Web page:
By Kristina Rasmussen
The girl is only 18. She wears a borrowed pink sweater that’s too tight across the chest. Poverty, humiliation, acne, peroxide, abandonment, and abuse have damaged her. Still, she is young enough to feel hopeful that this will be her last first date with a sailor on leave. The young men who serve at the naval base like to visit this port town before going overseas, and the girl and her only friend dress up tirelessly for the dance, waiting for their own ship to come in. She has faced humiliation at school for wearing hand me down rags, and believes no local boy would want her. She can be whoever she wants on these nights, but self doubt keeps her quiet. While the girl and her friend apply shared pasty-pink lipstick and powder in the backseat of the ‘67 Nova, the boy in front watches in the rearview mirror. She catches him spying and wonders if he is the one, but doesn’t realize how plainly the question shows in her eyes. She’s surprised when he doesn’t look away first. She thinks she’s found her answer.
The boy believes this girl has the prettiest eyes he’s ever seen. They’re almost black, like his mother’s. Her teeth are crooked, but whiter than the snow back home, and if she covers them again with her gloved hand when he smiles at her, he’s afraid he might turn around and pull her hand off her face. They’ve only met this afternoon, but he’s learned enough about her to know that in a few hours, she’ll pack her few belongings and quietly leave her foster home where her time is up, anyway. He sees her eyes searching his when she catches him staring. In this game of chicken, he doesn’t look away first. He intends to answer every question in her innocent eyes because he knows he has finally found the reason he survived two tours of duty on a riverboat in Vietnam. If there is ever going to be redemption for him, it is through this girl.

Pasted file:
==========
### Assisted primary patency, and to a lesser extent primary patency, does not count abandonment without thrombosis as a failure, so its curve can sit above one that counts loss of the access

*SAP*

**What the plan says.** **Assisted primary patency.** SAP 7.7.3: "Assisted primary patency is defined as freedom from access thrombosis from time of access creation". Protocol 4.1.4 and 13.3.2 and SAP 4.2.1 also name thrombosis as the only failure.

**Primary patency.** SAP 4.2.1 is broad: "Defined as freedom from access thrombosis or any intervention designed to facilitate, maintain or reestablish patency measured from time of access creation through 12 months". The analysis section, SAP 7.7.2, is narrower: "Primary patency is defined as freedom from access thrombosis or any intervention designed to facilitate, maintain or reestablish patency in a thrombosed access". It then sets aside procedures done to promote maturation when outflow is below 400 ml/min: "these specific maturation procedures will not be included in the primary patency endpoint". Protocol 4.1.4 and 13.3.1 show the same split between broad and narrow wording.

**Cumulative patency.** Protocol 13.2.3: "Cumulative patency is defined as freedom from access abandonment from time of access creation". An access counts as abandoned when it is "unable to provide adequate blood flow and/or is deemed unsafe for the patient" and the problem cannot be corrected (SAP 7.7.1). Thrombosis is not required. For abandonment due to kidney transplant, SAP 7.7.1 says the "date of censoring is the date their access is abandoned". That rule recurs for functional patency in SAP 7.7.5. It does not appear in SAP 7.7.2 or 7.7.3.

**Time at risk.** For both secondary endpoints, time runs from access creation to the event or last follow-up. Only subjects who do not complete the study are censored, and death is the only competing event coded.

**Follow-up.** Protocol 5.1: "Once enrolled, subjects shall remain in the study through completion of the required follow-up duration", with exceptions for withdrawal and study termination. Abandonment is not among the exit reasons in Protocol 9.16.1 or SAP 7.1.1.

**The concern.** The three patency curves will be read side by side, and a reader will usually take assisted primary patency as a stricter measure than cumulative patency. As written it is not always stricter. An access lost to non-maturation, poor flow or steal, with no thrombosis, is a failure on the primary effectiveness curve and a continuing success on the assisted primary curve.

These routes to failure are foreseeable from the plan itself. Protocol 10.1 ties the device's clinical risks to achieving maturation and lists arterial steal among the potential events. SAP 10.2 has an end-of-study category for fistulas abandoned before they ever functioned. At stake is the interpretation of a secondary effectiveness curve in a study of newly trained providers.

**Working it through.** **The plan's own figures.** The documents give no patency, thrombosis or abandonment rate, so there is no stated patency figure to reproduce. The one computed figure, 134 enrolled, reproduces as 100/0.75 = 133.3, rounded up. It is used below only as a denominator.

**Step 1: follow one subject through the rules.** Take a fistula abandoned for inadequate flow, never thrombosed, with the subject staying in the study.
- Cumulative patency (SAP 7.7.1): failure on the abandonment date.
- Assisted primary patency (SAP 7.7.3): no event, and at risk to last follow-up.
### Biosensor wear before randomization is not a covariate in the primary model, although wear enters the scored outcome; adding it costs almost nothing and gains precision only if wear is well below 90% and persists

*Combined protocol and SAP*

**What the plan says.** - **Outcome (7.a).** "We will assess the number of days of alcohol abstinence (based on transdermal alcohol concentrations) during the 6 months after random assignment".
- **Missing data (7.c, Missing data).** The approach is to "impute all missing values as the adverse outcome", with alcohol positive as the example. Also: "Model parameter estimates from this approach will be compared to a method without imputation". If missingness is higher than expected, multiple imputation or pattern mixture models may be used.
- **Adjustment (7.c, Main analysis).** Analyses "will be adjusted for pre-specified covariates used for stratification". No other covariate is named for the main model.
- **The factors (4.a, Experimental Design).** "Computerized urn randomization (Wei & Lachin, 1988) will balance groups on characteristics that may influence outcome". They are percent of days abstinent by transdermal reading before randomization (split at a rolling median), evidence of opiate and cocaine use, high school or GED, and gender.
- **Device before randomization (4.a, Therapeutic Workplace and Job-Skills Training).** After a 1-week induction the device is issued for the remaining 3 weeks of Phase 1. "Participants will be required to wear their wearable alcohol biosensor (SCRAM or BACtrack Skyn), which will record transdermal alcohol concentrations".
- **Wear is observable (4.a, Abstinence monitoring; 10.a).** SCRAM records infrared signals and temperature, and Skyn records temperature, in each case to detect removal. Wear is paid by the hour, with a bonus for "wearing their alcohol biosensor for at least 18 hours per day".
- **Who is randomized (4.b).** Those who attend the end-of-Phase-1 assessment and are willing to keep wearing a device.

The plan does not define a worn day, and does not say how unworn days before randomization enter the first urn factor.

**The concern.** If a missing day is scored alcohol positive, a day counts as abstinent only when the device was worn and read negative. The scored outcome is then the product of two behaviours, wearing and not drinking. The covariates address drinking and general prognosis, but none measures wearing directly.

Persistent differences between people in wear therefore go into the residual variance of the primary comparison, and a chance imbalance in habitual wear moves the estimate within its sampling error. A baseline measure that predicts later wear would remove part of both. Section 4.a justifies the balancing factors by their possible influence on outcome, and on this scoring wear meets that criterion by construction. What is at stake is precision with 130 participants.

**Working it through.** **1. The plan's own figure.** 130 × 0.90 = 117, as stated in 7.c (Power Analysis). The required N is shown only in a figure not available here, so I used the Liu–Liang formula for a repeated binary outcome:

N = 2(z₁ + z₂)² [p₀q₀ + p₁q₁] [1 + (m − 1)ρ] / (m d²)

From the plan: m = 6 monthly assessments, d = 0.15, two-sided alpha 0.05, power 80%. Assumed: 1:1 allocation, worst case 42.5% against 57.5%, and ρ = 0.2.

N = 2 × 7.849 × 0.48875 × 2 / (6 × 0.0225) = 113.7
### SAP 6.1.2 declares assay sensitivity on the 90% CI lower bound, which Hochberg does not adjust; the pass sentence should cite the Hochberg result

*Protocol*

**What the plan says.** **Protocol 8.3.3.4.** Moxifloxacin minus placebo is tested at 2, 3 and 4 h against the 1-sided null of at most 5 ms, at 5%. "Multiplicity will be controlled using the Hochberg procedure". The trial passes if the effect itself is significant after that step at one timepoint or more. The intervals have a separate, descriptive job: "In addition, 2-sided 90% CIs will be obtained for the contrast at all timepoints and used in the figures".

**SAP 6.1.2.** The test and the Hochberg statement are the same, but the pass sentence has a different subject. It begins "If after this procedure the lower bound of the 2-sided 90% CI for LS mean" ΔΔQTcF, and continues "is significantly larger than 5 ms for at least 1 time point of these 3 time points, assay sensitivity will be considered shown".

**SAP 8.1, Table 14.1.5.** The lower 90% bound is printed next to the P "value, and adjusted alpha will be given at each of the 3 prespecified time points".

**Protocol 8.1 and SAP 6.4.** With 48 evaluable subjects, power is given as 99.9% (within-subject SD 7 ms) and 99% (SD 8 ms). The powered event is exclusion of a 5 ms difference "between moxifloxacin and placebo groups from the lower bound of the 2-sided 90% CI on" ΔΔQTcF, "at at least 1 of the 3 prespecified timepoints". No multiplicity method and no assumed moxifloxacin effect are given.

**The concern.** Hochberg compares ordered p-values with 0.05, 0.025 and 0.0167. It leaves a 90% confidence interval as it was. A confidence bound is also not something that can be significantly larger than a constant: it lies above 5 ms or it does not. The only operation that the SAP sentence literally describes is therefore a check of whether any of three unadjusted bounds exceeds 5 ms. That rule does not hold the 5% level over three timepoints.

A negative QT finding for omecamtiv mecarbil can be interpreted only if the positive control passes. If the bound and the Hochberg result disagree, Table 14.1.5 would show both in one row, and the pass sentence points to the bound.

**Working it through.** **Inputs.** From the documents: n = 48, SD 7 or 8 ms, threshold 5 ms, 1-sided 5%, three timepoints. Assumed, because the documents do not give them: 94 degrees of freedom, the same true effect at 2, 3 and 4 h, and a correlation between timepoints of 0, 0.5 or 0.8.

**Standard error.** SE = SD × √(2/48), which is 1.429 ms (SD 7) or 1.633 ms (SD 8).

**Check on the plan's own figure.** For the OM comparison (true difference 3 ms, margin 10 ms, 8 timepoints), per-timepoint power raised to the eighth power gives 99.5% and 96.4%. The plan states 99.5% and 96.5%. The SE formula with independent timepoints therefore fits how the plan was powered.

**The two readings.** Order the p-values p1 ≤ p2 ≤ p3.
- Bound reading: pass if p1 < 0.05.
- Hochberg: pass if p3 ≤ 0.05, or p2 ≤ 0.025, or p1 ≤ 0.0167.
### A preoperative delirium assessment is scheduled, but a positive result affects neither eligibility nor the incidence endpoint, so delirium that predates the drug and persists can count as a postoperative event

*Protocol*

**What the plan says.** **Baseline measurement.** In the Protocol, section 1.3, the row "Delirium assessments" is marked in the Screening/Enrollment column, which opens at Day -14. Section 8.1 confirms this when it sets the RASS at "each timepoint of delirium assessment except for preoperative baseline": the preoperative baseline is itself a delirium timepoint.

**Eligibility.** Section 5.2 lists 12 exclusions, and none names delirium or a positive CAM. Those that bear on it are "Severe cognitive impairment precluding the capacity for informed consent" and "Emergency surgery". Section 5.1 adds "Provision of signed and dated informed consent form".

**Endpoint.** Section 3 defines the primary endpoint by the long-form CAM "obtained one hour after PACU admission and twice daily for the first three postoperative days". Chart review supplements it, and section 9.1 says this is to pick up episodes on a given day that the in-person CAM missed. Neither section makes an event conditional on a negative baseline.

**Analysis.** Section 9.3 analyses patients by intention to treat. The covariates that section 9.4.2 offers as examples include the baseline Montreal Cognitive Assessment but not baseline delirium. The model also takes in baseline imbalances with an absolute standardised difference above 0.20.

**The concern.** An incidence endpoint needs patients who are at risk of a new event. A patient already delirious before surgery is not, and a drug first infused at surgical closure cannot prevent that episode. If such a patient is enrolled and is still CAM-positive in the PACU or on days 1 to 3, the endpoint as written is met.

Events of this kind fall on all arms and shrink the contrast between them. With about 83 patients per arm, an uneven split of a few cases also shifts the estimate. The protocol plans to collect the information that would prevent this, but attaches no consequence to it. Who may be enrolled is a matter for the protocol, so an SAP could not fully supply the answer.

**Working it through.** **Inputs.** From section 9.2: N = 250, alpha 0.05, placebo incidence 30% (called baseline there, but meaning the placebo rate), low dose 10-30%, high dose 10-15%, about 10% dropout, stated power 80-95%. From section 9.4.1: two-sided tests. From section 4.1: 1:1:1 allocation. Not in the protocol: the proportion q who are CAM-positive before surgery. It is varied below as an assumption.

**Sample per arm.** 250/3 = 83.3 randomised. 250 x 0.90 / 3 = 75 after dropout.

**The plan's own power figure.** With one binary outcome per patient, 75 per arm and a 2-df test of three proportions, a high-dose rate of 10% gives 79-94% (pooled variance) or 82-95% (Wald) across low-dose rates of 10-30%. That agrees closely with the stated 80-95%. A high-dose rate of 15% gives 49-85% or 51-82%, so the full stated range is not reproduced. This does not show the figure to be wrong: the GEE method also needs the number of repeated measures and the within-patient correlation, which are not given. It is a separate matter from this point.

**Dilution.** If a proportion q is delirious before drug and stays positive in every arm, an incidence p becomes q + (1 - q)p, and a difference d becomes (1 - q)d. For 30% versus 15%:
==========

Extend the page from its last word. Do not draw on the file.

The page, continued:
Later, after dropping off the girl’s loud, horse-toothed friend, the sailor and the girl walk on the beach and sip whiskey from his flask. Not used to drinking alcohol, the girl throws up. The boy kneels beside her and gently holds her hair out of her face. He doesn’t mind. The boy has futilely held his best friend’s guts in place while waiting for the medics. He’s not squeamish. He gently rubs small circles on her lower back and tells her he’d like to take care of her.
As he drives to the motel that will be their first home together, the girl slumps, exhausted, against his shoulder. They check into a room under a married alias. He sees the makeup wash away, leaving a clean, bright faced girl in a soft, worn ivory flannel nightgown. In the blackest night, she holds the sobbing boy with phantom wounds, huddled on the floor in the corner. For two days they whisper, dream, and cry in room six, leaving occasionally for long meals at the café, until the courthouse doors open Monday morning at nine o’clock. Then, purged of their pasts, they move to the honeymoon suite for one night, where their futures begin.